In the previous issue of Landscape SA, an article entitled "Cultivation of Cut Flowers" was featured, extracted from the book Cut Flowers of the World by Johannes Maree and Ben-Erik van Wyk. In this issue and subsequent ones, further extracts from the book, published by Briza, will appear.
The harvesting of cut flowers is in most cases labour intensive and all fo this handling often results in physical damage to the flowers. To minimize damage, growers are continually trying to reduce the number of times a flower is physically touched by a person. Cut flowers are not only harvested on cut flower farms, but also from the wild. In many countries, cut flowers as well as foliage are harvested from their natural habitat. If not properly controlled, this sort of cut flower industry can cause damage to the environment and will not be sustainable. In South Africa and Australia, where wild harvesting is regularly practiced because of the rich floral diversity, regulations are in place to ensure that biodiversity is not lost and that sustainability is maintained. Wild-harvested flowers often have problems such as pests and diseases, as well as a lack of the desired characteristics found in cultivated flowers such as crooked stems, limited colours and a shorter vase life. Research is therefore continually being done on naturalizing, breeding and cultivating potential species harvested form the wild.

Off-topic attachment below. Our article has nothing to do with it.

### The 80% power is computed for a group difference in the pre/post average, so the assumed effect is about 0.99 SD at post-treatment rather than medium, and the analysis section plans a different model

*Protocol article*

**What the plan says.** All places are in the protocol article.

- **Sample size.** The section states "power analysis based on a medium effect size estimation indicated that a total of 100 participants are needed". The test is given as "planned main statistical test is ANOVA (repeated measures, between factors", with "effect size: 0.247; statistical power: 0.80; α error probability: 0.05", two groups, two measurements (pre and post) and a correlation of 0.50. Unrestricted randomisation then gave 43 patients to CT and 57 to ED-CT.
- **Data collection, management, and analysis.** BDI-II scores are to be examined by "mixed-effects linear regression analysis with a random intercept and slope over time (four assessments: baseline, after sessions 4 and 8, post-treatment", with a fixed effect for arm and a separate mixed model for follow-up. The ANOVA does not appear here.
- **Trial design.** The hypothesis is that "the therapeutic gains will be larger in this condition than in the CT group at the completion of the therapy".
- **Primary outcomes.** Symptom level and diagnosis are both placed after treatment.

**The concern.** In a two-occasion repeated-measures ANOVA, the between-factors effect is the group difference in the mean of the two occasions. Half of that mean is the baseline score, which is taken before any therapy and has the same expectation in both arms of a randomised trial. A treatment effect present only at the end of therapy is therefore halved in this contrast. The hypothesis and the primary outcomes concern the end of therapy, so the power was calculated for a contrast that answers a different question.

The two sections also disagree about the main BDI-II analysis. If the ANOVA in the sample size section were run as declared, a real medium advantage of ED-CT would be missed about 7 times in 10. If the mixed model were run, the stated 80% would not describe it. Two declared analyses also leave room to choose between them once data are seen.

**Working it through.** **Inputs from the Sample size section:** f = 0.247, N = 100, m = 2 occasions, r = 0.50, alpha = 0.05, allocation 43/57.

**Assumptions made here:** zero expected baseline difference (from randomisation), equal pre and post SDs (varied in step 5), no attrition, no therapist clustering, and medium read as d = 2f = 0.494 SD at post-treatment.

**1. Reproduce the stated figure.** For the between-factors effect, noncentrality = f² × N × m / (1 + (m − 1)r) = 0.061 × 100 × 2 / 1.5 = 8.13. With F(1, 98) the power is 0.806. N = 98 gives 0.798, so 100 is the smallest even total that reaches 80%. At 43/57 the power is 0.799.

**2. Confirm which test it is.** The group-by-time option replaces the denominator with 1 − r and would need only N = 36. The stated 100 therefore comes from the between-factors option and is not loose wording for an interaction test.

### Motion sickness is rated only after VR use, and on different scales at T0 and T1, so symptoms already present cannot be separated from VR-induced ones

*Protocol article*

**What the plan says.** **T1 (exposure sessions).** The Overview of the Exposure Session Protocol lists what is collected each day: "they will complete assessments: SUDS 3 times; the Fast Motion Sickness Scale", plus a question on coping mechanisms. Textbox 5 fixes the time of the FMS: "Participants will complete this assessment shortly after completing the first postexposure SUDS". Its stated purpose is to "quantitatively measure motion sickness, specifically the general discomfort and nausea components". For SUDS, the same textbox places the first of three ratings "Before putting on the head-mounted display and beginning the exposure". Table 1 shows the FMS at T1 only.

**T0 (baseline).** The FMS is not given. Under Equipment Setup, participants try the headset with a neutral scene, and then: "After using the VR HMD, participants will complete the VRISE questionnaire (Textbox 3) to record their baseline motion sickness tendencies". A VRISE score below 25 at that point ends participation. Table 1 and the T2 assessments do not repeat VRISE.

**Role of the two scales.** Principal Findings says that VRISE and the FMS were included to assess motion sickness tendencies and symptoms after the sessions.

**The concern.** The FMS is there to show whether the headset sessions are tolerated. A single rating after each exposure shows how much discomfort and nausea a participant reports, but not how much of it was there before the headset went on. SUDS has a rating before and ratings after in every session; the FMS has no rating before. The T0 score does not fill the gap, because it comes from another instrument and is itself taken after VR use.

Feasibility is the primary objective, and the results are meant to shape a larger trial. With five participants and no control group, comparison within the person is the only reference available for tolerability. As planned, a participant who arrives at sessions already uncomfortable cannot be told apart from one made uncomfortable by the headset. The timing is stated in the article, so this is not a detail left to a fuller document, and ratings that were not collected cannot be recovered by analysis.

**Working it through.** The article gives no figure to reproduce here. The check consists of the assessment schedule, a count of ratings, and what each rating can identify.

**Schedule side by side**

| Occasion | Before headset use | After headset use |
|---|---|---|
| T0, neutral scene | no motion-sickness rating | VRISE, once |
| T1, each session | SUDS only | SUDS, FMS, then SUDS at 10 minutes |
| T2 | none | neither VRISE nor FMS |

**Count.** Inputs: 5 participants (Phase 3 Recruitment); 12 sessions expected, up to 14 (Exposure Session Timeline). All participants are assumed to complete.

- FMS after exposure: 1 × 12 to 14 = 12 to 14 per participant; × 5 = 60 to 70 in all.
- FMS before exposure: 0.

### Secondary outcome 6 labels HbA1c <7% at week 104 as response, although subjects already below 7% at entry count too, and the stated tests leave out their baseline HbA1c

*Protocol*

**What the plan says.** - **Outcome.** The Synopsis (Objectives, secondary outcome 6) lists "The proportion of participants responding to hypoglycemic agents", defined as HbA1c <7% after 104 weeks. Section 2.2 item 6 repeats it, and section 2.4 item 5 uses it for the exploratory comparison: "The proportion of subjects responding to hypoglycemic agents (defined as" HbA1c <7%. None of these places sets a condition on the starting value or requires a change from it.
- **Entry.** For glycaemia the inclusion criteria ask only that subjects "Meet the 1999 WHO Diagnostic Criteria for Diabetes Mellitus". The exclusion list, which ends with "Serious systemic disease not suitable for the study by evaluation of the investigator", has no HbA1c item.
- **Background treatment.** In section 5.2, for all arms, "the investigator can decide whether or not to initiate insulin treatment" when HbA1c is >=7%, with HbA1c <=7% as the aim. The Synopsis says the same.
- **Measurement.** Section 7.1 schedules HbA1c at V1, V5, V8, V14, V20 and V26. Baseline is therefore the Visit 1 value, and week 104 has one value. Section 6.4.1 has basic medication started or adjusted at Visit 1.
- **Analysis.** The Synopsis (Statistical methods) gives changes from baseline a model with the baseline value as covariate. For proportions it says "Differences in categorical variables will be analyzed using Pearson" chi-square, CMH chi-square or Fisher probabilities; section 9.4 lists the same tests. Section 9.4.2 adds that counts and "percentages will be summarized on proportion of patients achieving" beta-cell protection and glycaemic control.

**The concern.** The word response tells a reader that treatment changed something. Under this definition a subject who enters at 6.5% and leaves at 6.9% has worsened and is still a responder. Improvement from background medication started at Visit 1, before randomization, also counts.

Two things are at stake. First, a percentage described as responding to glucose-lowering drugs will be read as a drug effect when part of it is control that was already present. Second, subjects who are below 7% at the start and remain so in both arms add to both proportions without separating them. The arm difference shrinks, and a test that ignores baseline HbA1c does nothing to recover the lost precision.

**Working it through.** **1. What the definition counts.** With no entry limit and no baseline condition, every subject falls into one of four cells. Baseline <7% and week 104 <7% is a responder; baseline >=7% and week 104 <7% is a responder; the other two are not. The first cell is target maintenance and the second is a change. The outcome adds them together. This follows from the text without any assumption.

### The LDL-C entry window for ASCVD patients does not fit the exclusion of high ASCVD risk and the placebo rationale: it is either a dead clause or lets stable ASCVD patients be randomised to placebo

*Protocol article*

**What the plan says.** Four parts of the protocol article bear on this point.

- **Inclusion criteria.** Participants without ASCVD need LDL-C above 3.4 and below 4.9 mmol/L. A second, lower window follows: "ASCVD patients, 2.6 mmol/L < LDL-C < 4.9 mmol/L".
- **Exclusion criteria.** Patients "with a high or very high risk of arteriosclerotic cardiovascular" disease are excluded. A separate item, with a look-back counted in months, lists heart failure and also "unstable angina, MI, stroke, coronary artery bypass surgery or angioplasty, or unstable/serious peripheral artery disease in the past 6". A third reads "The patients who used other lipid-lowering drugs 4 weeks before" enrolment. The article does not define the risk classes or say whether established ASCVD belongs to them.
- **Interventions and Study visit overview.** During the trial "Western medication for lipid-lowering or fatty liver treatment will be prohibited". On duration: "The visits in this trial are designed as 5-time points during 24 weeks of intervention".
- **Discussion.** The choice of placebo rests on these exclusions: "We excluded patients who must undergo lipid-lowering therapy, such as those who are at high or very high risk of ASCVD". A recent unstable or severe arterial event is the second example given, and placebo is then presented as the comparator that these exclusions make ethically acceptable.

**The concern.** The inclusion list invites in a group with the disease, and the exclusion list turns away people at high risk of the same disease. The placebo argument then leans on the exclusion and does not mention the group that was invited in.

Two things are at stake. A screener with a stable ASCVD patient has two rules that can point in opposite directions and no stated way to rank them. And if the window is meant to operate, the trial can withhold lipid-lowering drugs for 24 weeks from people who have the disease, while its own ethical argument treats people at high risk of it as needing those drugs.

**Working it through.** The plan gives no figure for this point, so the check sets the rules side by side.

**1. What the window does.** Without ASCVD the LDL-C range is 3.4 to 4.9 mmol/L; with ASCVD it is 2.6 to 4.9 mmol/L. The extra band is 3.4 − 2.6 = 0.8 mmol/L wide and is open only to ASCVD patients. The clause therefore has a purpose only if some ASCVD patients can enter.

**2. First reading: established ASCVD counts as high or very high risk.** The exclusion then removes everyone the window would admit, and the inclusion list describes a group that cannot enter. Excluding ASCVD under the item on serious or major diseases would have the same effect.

Stage of harvest
The opening stage at which flowers are harvested has an influence on their vase life and how well the flowers will continue to open. If the flowers are harvested too early, the carbohydrate reserves (starch and sugar) are too low These carbohydrates are a source of energy or food needed by the flower to live and continue to open. Furthermore, carbohydrates help to maintain turgidity, thus preventing the flower from drooping or wilting too quickly.
If flowers are harvested too late, they would have passed their prime and also have a shorter vase life at the consumer. It is not always easy to determine the exact stage at which a flower must be harvested. Besides the carbohydrate factor, there is also the market demand factor. Different markets or customers what their flowers at different opening stages. Flowers harvested for local consumption are often harvested more open than those harvested for export.